Additional Reading: Wind energy – the case of Denmark
The postcard image of Denmark in harmony with wind turbines has been shattered.
By Peter Skeel Hjorth, Journalist. July 24, 2010
Protests from more and more Danish neighbours of wind turbines on land have stopped wind power projects and made local politicians reluctant to approve licences. This is evident from a front page article in yesterday’s edition of Jyllandsposten which is one of the country’s biggest national newspapers.
Denmark has up till now systematically been highlighted as the good example where the population live in harmony with more than 5000 wind turbines that produce 20 per cent of the country’s electricity. The postcard image of Denmark with Vestas and Siemens as the main producers of wind turbines has shattered.
Several places around the country see acrimonious conflicts between the authorities and neighbours of wind turbines, writes Jyllandsposten.
The case about a national test centre is not the only example of growing resistance. With a broad majority behind it in the Danish parliament the government will build a test centre for seven 250 meter high sea wind turbines in Northern Jutland and clear 5 square kilometres of forest area to create the right wind conditions. For more information click here www.nationalttestcenter.dk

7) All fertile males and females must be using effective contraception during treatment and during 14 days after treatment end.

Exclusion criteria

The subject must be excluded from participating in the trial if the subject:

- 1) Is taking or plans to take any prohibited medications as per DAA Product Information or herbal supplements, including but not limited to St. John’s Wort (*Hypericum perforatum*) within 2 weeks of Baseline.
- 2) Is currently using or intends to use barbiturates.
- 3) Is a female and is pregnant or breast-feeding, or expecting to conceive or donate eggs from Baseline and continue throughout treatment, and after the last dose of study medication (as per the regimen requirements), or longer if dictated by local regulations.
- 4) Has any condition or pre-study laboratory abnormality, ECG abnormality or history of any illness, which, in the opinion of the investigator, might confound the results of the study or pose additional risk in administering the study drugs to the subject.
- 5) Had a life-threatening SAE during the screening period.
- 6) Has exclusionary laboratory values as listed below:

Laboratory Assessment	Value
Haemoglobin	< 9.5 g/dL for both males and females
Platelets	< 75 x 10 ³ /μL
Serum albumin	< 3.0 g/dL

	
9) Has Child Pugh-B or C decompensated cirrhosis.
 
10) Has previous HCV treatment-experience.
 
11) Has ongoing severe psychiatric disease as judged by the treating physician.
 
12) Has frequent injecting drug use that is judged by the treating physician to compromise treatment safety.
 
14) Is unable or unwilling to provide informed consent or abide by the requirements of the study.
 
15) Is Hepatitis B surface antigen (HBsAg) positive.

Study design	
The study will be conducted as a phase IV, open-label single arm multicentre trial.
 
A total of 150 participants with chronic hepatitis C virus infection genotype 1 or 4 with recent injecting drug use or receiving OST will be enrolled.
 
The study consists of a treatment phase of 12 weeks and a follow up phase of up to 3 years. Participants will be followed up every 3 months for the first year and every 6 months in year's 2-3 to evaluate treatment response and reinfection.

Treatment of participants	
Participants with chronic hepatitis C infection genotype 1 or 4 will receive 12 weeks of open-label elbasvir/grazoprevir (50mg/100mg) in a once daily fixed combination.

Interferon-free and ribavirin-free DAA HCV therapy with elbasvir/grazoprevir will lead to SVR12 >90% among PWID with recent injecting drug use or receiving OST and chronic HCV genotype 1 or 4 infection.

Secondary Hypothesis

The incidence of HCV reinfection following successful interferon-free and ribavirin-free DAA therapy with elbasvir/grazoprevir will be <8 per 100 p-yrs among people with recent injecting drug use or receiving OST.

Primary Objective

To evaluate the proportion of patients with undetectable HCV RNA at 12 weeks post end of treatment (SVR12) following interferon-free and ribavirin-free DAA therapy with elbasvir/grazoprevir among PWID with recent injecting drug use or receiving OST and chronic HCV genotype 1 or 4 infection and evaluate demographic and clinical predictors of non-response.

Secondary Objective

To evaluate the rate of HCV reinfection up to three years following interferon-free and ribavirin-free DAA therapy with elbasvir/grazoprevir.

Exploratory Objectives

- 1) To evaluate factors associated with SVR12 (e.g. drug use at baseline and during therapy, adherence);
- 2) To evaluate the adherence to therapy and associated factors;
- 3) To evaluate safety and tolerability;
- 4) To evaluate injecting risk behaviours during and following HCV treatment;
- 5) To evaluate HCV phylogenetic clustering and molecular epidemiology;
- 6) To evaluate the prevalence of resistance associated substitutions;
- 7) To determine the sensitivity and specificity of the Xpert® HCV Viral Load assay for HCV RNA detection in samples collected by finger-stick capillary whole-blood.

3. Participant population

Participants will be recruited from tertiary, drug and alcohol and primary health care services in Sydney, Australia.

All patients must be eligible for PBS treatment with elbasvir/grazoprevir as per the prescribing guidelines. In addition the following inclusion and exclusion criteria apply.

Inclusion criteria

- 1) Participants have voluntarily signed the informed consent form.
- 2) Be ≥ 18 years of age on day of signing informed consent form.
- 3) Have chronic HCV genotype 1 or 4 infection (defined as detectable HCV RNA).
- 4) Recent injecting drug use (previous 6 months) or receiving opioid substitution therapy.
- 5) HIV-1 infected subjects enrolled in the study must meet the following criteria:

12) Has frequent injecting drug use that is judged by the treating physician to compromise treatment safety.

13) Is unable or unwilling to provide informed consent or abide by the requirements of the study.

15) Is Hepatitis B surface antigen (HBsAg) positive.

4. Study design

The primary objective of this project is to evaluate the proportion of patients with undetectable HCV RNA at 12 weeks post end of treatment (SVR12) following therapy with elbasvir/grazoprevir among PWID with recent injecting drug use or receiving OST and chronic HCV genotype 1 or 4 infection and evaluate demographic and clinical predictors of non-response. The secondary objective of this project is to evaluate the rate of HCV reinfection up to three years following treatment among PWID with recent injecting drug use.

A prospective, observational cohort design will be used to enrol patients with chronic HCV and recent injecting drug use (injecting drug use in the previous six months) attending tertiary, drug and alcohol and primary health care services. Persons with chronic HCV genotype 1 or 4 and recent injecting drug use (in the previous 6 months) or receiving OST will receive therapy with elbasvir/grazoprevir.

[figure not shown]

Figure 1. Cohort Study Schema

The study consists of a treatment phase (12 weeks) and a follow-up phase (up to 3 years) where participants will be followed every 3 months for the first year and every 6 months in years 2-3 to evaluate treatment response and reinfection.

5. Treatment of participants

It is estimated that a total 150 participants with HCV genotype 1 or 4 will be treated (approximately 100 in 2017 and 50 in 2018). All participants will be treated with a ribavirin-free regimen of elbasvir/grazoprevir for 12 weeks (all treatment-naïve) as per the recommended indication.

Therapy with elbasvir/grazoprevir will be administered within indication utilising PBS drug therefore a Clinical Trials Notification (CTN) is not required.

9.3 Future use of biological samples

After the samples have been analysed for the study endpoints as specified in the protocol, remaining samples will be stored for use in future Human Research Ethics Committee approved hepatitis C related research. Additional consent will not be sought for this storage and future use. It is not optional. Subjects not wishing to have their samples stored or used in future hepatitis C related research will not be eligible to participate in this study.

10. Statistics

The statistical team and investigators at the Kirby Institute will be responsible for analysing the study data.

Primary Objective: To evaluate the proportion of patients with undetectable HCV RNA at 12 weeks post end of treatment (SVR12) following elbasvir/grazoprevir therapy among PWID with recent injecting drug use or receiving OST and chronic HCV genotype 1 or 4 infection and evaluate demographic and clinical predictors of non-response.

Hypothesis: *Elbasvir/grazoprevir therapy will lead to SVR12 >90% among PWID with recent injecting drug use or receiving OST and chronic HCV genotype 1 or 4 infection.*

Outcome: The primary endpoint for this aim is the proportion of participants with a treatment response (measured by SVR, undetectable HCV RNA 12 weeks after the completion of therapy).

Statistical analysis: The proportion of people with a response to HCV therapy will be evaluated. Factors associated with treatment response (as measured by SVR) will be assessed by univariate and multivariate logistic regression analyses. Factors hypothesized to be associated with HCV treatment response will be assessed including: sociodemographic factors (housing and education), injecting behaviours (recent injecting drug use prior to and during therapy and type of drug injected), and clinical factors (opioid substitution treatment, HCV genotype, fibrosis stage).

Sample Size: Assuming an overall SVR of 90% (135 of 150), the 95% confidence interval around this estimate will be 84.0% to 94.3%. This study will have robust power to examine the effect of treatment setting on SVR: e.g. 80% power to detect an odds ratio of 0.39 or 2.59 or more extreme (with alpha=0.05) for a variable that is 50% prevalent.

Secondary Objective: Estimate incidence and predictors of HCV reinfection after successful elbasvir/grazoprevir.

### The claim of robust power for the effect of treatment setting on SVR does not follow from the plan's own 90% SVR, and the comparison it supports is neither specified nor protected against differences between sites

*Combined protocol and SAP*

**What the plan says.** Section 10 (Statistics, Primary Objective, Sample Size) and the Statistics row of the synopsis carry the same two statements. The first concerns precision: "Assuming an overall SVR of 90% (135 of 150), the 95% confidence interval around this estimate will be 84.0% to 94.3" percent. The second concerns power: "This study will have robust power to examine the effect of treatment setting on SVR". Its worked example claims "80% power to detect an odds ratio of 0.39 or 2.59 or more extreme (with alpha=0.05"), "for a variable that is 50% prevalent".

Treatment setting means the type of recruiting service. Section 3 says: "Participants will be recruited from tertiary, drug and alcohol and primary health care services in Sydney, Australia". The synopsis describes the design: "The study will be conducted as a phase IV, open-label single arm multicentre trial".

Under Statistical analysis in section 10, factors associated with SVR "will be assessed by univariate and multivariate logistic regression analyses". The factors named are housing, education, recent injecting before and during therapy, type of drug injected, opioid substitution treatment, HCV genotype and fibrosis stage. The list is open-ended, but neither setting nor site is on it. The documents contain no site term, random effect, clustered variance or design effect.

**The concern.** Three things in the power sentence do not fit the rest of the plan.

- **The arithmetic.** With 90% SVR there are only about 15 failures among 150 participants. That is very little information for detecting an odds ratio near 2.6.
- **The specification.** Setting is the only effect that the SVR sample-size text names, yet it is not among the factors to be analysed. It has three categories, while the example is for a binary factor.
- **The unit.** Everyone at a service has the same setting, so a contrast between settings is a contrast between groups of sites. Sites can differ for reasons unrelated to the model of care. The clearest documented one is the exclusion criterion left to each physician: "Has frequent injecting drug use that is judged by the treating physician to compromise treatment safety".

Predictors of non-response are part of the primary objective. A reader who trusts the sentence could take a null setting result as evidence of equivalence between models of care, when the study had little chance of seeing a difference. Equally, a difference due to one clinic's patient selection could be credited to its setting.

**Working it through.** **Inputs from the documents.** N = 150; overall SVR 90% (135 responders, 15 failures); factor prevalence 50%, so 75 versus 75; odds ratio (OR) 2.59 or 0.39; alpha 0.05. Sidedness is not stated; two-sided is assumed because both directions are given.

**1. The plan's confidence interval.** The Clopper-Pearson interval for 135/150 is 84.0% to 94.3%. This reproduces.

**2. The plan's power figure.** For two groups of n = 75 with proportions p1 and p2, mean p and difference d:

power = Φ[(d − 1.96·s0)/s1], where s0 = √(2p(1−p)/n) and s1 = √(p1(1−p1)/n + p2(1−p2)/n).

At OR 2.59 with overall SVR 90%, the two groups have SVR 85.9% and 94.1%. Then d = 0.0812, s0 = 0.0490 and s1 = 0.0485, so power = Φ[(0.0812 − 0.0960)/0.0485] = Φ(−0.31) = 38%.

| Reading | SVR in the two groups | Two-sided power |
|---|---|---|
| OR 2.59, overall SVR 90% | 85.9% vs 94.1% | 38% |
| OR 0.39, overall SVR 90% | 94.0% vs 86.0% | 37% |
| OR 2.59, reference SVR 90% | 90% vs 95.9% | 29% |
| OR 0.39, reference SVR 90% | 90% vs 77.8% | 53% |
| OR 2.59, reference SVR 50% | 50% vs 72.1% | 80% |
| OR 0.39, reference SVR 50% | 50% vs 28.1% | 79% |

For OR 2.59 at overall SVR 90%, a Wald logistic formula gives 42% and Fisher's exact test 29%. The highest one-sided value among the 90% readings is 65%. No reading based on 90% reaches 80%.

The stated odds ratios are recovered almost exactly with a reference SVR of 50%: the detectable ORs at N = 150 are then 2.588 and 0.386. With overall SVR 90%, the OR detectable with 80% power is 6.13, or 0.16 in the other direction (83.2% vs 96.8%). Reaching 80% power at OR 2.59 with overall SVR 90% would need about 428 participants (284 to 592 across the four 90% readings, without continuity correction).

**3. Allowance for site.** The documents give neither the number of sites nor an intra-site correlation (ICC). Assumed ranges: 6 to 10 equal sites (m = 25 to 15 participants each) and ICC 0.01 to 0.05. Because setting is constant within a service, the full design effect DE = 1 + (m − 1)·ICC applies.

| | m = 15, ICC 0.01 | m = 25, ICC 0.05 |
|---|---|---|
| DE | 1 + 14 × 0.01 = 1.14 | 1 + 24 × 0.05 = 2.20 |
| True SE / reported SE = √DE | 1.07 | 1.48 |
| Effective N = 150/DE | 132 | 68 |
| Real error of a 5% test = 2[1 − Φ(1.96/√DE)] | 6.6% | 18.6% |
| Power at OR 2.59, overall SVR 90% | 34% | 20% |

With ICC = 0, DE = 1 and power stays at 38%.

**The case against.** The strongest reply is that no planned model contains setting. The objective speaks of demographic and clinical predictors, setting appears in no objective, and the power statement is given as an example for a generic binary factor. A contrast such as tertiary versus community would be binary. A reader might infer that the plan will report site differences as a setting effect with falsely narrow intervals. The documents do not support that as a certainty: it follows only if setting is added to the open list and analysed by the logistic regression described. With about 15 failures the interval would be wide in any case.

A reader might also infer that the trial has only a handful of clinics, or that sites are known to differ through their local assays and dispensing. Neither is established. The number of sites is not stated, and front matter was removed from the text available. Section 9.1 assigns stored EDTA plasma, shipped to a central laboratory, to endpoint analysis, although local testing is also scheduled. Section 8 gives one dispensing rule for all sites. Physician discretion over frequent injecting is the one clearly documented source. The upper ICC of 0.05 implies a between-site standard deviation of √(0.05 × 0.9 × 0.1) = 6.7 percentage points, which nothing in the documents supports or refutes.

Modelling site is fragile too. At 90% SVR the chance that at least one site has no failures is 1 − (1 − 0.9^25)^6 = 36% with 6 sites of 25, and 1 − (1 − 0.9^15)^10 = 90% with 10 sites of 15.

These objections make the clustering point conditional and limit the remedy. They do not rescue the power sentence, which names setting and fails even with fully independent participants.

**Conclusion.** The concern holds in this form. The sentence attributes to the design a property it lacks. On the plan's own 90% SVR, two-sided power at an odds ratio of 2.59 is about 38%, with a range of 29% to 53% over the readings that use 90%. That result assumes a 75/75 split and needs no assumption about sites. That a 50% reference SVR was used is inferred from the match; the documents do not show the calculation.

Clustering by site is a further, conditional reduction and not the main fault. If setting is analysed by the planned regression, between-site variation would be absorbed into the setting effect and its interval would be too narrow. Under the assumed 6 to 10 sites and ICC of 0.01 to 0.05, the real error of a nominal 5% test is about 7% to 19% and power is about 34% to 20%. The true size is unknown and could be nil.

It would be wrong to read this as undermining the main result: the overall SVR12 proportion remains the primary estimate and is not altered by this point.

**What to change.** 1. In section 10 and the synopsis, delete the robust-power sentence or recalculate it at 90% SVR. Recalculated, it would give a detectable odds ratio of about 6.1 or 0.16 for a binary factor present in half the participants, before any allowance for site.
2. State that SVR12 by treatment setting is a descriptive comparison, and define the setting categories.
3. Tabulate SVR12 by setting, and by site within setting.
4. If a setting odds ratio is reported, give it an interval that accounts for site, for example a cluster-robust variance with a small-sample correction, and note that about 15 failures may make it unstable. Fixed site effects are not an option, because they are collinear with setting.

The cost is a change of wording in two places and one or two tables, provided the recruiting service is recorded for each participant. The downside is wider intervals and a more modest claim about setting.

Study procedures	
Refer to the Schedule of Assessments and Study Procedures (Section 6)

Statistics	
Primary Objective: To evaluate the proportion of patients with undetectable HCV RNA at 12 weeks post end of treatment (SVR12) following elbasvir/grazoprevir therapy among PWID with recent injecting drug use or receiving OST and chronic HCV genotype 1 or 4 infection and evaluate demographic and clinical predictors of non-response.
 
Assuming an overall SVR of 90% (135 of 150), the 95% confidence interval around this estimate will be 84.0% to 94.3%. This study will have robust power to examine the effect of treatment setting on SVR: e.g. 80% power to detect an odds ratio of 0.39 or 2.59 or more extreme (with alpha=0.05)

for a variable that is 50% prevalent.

One of the strongest critics of Danish wind power, the well-known journalist and columnistr Claes Kastholm Hansen, calls it a democratic scandal.
“People are thoroughly fed up having their property devalued and their sleep disturbed by big wind turbines 130 and up to 200 meters high” , says the chairperson of a new Danish national association to Jyllandsposten.
The association was started about a year ago. 40 Danish protest groups have already joined, and more are on their way. Several places protests have put a stop to the erection of wind turbines or made the council exercise restraint, writes the newspaper. On Sealand the Swedish energy giant Vattenfal has been forced to abandon the erection of three huge wind turbines. A narrow majority in the local council voted no to two of them after severe pressure from protesting neighbours.
The article in Jyllandsposten http://jp.dk/indland/article2131636.ece